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New Westminster Dentist

Knocked-Out Tooth (Avulsed Tooth)

Dentists refer to a knocked-out tooth as an "avulsed" tooth. This is one of the most serious dental emergencies for permanent teeth. However, the damage can be fixed. If you act quickly, there's a good chance the tooth can be saved. What You Can Do When a tooth has been knocked out, the nerves, blood vessels and supporting tissues are damaged, too. The nerves and blood vessels can't be repaired. That is why all avulsed teeth will need a root canal. However, the bone can reattach to the root of the tooth once it's put back into place. The odds ...
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New Westminster Dentist

Dental Scaling and Root Planing to Keep Your Teeth and Mouth Clean

You visit the dentist every six months for your dental check-up and professional cleaning, then one visit the dentist tells you that you have gum disease. Gum disease is inflammation of the gum tissue that could affect the teeth and supporting bone in your mouth. Plaque, bacteria, acids and certain foods all contribute to the development of gum disease. Fortunately, two common methods exist to reverse the disease — dental scaling and root planing. Dental scaling occurs with manual hand instruments, ultrasonic instruments or both. The dentist will start the procedure with a thorough examination of your mouth. Next, an ...
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New Westminster Dentist

What Is Tooth Enamel?

Have you ever wondered about tooth enamel? What is it? How important is it? How can you protect it? Here are the answers to all of your enamel questions. The enamel on your teeth is the hardest and most highly mineralized substance in your body. It covers the outer layer of each tooth and it is the most visible part of the tooth. The enamel is made up mostly of minerals, primarily hydroxyapatite. The color can vary from light yellow to a grayish white; since it is semi translucent, it is only partially responsible for the color of your teeth. ...
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New Westminster Dentist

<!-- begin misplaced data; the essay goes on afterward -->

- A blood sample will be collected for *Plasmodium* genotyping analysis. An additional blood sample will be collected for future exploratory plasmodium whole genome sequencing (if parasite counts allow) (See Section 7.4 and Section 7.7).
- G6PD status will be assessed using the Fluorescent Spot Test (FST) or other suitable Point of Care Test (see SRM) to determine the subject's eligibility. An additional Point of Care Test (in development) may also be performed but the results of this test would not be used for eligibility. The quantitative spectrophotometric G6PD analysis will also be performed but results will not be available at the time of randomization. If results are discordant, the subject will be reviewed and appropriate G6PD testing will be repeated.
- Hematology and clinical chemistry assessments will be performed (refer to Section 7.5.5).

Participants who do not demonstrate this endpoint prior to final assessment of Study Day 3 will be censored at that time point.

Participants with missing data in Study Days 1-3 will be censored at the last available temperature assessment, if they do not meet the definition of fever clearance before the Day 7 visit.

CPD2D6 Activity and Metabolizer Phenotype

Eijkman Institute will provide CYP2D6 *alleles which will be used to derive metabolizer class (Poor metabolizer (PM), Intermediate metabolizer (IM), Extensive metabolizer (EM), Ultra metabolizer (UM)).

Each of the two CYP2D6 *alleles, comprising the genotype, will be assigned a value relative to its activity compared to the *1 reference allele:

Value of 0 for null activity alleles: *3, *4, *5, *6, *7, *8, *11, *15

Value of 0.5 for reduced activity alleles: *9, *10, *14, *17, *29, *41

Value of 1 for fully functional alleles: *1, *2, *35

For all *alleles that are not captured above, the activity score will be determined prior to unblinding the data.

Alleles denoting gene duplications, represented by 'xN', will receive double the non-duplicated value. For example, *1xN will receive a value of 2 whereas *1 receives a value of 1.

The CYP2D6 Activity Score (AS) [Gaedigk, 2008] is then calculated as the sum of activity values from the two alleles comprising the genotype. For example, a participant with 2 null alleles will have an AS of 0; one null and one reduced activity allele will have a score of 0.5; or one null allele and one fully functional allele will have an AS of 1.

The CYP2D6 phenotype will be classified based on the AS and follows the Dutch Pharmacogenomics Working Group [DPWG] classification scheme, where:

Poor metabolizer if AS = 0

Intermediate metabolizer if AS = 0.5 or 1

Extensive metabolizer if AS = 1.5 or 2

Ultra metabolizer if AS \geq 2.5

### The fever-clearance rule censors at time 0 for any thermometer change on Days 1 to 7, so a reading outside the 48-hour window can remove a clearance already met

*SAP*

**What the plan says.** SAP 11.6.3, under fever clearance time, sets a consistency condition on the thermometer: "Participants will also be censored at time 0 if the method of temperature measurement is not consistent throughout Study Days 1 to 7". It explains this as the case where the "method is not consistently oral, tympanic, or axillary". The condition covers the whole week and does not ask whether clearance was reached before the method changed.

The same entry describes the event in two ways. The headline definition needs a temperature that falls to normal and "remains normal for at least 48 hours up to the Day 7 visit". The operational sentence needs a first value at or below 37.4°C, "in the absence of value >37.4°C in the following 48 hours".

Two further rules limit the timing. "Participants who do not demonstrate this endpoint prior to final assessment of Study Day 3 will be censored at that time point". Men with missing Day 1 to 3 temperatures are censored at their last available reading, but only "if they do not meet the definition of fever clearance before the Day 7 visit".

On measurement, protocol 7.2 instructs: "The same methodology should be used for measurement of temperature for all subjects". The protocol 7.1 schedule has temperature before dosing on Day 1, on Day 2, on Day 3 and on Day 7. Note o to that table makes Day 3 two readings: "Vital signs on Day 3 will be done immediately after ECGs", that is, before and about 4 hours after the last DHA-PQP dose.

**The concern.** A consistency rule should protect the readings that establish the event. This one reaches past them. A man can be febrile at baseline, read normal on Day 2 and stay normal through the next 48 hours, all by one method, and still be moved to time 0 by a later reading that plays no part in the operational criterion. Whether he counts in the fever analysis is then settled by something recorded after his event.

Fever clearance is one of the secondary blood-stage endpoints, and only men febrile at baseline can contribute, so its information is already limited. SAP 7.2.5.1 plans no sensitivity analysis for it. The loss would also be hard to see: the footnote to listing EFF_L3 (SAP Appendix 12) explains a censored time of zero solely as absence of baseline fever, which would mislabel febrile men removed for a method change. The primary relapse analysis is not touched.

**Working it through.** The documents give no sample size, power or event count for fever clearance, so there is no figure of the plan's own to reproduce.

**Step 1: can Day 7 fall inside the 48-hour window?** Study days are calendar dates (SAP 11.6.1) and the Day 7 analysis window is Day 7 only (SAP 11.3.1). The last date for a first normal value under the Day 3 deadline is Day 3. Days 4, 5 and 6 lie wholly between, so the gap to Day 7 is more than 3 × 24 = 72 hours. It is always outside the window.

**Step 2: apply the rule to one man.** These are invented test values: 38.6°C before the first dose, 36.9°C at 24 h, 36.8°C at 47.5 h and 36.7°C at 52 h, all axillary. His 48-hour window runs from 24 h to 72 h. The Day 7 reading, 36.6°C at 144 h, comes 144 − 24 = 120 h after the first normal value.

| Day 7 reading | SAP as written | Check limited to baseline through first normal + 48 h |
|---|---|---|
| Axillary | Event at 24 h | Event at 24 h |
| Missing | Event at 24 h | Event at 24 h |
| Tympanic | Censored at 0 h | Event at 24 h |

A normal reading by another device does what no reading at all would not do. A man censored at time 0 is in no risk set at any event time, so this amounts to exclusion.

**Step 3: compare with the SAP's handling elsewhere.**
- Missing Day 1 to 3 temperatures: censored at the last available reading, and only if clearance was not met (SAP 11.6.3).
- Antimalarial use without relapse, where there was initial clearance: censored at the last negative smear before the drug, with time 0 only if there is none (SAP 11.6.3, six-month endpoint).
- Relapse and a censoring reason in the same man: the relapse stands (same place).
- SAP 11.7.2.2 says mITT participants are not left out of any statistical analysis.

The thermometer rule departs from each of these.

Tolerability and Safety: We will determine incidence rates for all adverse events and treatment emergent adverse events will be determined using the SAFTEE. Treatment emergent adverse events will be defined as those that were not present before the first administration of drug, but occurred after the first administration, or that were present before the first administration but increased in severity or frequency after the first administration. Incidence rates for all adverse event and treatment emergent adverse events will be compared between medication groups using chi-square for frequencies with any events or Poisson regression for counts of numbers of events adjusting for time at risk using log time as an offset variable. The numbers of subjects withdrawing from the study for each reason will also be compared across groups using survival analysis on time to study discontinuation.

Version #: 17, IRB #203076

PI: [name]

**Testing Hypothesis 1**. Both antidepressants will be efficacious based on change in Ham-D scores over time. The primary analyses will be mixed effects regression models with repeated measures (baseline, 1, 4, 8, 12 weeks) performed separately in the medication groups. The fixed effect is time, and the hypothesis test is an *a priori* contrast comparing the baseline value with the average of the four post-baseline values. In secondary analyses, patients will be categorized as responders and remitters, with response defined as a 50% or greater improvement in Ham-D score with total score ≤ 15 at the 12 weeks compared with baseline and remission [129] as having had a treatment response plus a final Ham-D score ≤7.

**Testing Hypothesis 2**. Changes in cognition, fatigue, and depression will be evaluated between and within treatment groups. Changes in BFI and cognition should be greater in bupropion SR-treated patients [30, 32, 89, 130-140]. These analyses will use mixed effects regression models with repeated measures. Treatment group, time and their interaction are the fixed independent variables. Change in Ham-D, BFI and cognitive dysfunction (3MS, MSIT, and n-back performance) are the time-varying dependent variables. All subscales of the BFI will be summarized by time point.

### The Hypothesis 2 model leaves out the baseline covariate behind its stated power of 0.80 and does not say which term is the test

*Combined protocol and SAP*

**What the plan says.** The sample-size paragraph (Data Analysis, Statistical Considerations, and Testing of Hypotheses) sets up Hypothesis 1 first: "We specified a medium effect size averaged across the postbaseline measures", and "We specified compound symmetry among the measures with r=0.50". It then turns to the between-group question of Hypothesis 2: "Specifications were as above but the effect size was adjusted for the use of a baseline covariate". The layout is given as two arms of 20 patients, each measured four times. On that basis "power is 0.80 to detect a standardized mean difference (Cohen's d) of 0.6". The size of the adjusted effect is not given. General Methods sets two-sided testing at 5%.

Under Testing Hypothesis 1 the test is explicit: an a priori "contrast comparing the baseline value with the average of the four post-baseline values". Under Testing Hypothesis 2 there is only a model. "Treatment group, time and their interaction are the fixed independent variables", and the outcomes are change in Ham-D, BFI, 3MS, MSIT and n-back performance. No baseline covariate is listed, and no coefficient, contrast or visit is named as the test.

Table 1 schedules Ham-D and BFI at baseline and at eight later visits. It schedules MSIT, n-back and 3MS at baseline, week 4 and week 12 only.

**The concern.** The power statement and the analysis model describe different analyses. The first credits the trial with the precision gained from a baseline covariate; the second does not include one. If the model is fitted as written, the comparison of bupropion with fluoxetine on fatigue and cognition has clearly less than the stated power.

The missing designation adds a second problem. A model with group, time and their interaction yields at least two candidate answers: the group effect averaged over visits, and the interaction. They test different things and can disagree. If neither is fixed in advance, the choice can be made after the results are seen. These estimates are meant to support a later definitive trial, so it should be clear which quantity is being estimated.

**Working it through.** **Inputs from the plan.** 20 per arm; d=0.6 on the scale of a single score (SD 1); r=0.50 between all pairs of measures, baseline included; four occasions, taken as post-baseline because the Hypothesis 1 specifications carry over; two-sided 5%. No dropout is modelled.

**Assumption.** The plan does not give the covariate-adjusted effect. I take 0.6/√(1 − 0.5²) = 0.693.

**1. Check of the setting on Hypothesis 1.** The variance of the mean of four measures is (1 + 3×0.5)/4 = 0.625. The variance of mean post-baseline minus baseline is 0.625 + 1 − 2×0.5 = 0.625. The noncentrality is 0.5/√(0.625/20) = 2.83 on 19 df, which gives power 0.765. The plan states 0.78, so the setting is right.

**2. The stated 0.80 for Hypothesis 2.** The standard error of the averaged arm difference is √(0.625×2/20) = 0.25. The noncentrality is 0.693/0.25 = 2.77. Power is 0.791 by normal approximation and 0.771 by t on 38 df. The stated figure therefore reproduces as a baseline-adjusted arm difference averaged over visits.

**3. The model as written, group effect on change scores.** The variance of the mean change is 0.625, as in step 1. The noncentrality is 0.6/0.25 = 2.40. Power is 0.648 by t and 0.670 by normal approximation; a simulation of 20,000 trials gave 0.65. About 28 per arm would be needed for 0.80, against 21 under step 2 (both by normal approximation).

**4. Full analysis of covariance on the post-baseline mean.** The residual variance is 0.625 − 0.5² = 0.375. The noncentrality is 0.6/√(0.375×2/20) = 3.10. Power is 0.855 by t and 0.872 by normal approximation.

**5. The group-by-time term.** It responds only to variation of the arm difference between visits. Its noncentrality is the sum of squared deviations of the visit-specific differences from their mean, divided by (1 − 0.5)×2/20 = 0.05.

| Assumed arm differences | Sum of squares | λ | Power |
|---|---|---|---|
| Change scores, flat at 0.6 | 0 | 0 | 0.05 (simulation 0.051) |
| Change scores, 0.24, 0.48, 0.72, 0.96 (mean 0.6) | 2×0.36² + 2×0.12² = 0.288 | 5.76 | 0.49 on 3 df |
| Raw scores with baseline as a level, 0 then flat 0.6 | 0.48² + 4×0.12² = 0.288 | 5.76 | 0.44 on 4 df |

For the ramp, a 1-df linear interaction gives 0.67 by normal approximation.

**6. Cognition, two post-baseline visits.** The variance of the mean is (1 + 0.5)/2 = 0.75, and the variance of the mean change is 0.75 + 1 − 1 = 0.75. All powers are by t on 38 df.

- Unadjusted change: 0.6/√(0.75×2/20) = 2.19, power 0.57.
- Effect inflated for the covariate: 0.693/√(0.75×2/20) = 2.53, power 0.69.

Primary vs. Permanent Teeth: Understanding the Difference

Children begin losing their primary teeth around age 6 and should have 28 permanent teeth by age 13. Molars, commonly known as “six-year molars,” are the first permanent teeth to erupt in children, around age 6. Good oral care is important for primary and permanent teeth to build a lifelong routine so your child’s teeth last a lifetime. Your first grader came home from school bursting to share their newly discovered “loose tooth.” It’s definitely time to introduce the Tooth Fairy, but it’s also a good time to brush up on what this means for your child’s teeth. As your ...
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New Westminster Dentist

What All Patients Should Know About Dental X-Rays

Getting a dental X-ray is a normal part of routine dental exams at Brewery District Dental. Our dentists obtain them to detect dental disease (cavities or gum disease are simple examples) and to plan a course of treatment. We understand that you might have questions about what to expect during an X-ray, as well as concerns about radiation exposure. We would like to start by reassuring you that the amount of radiation your dentist uses in a typical X-ray is less than that used for airport screening, chest X-rays and other common scans. The Difference Between Intraoral and Extraoral X-rays ...
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